By Ali Arya, Associate Dean (Planning and Awards), Faculty of Graduate and Postdoctoral Affairs and Associate Professor, School of Information Technology
A few years ago, I had a bright and enthusiastic student in one of my first-year classes who was always cheerful and eager to get involved in many academic and extracurricular activities, from volunteering in conferences to planning holiday parties. When I had her again in the fourth year, I noticed that she didn’t have the same attitude. She was quiet, less active and somewhat bitter. When I curiously asked her if everything was OK and what had happened, she said, “You guys did it,” referring to the university.
This encounter, and many other conversations with students, made me wonder how we emotionally affect our students. It is not uncommon to find those who are frustrated, overwhelmed, stressed and disappointed, those who can’t wait to get out, don’t trust us anymore, or have given up any lofty learning ideas and just want a passing grade. There is a strong body of knowledge discussing the affective aspects of education, the role of emotional intelligence, and frameworks, such as social and emotional learning. But it seems that many of these topics are ignored or even unheard of among faculty, as many of us continue to think of learning as a purely cognitive process and our students as learning machines.
We do not perform well if we are not appreciated or don’t have a supportive environment (or even if we are suffering from a domestic problem). Then why would we expect our students to perform well if we are not providing them with an environment in which their emotional needs are acknowledged and addressed? To what level have these needs been considered in the design and implementation of our academic plans and practices?
To answer those questions within the context of our university, and with the help of some colleagues, I conducted a study with both an online survey and in-person interviews with Carleton students. The results and my reflections on them were presented at the 2019 Spring Conference. They were quite eye-opening:
- More than half of the respondents have experienced stress due to pressure and frustration caused by academic work.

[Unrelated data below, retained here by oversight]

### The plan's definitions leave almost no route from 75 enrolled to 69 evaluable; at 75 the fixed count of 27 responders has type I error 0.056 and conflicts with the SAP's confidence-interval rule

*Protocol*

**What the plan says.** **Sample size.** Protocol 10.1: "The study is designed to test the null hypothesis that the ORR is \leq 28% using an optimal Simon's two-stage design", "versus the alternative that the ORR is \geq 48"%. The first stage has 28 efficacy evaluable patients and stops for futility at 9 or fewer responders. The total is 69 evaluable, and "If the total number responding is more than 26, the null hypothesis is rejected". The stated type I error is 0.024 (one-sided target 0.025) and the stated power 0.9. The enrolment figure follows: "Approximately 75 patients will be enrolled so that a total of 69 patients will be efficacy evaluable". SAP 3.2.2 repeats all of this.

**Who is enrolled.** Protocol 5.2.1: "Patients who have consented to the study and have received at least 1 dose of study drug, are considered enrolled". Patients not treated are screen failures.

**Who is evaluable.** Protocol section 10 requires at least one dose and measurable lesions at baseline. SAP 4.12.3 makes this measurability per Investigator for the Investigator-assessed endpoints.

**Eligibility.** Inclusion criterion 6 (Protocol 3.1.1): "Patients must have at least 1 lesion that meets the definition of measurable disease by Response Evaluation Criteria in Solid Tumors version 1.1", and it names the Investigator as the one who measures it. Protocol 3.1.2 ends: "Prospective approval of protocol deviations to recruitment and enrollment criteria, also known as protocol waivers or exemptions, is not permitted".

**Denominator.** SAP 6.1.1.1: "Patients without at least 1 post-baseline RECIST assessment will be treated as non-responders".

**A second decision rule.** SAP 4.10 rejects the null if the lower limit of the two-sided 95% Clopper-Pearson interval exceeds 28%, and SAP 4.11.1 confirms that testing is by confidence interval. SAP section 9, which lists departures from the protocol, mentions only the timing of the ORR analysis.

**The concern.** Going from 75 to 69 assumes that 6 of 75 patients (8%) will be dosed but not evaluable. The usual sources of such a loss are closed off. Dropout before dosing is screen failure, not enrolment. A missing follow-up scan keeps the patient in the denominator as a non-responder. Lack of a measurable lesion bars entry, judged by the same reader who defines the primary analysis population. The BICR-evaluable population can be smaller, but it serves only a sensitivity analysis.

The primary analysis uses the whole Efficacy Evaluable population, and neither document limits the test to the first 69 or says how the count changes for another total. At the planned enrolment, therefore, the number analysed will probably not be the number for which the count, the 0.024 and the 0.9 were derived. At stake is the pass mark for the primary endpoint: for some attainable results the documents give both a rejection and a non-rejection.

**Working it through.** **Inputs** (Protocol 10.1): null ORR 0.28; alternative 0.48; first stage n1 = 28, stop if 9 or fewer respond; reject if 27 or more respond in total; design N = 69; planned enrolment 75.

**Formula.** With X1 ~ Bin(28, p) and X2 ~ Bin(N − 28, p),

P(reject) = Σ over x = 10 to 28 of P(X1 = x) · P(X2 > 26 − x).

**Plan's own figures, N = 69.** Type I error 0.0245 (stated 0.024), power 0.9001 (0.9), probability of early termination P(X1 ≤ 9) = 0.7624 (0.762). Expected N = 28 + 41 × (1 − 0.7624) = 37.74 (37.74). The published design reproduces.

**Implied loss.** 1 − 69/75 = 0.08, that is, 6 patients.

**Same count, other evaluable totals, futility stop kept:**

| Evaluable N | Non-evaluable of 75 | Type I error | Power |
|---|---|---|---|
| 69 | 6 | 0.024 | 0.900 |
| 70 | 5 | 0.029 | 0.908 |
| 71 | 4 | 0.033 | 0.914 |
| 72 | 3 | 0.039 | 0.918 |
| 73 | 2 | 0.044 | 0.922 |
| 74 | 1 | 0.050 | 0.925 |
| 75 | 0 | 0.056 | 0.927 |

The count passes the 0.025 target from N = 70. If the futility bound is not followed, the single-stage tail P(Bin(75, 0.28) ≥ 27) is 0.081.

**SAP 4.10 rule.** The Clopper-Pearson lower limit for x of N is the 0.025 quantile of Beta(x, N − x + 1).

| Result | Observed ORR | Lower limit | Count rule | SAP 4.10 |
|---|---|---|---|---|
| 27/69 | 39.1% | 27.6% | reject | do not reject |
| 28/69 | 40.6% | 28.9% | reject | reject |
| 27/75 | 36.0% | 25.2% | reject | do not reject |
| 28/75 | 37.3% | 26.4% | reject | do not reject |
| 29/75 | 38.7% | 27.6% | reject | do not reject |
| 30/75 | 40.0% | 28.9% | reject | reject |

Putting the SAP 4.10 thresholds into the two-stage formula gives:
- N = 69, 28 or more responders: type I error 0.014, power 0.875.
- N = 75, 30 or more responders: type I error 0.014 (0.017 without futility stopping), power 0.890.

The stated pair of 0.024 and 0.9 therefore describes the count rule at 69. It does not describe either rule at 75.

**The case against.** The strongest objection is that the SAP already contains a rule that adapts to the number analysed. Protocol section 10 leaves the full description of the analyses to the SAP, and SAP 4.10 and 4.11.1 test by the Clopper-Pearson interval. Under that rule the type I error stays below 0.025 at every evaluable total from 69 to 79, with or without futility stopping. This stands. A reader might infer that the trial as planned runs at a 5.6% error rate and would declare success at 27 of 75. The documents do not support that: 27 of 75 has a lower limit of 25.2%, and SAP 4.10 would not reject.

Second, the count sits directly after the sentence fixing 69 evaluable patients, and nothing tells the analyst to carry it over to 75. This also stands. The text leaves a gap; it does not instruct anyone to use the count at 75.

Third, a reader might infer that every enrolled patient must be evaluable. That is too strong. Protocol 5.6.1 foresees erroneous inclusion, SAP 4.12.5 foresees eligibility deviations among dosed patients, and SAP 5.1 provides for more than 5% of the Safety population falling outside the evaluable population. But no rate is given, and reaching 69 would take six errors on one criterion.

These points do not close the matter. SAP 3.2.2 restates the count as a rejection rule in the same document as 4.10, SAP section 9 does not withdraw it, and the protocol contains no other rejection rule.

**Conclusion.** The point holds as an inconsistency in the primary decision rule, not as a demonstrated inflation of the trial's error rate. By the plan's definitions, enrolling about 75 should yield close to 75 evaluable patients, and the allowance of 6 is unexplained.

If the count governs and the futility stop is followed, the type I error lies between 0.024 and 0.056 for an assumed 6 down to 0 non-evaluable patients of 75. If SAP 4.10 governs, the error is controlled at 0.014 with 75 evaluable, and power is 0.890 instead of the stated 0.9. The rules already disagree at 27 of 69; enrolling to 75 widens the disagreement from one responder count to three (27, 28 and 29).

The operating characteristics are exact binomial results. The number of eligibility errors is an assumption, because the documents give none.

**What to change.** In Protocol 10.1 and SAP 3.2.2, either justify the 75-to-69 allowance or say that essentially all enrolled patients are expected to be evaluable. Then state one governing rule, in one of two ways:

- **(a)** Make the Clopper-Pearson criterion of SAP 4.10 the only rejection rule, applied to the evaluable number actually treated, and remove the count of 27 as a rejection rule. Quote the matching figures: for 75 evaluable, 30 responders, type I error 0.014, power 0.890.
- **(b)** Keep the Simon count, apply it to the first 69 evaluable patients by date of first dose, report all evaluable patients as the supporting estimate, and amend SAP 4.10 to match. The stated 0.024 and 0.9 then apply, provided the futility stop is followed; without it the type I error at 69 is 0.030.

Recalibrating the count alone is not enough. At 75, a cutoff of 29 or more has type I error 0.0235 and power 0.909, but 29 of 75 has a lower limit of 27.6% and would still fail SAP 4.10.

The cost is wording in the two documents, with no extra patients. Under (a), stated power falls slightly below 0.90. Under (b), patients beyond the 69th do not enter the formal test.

- More than half reported getting discouraged, losing confidence, and having physical and mental health issues as a result of those experiences. Although, their emotional experiences did encourage them to do better in some cases.
- Many students are not happy with the way they communicate with the university.
- It is not uncommon to feel alone, traumatized or burnt-out.
- The majority of respondents who answered the demographic questions were female (they face more issues, notice them more often, or are willing to talk about them more).
While pampering students or lowering academic standards is not a solution for students’ emotional concerns, these should not be considered a “health problem affecting some students.” We are all emotional beings. Our academic plans and practices, both at the system and individual levels, should be adjusted to take this into account.
An academic environment that addresses the emotional needs of all students will only happen when the institution provides proper guidelines, incentives and support to faculty and staff. But at the individual level, there are many things that we can do to help improve the situation. It starts by acknowledging that we are emotional beings and learning is an emotional process. Some of the practices suggested by faculty can be found in the Spring Conference presentation I mentioned, but more conversation on this subject is necessary.
It is essential for faculty to develop not just our cognitive abilities, but also the emotional ones. As the American poet, singer and civil rights activist, Maya Angelou, said: “People will forget what you said. People will forget what you did. But people will never forget how you made them feel.”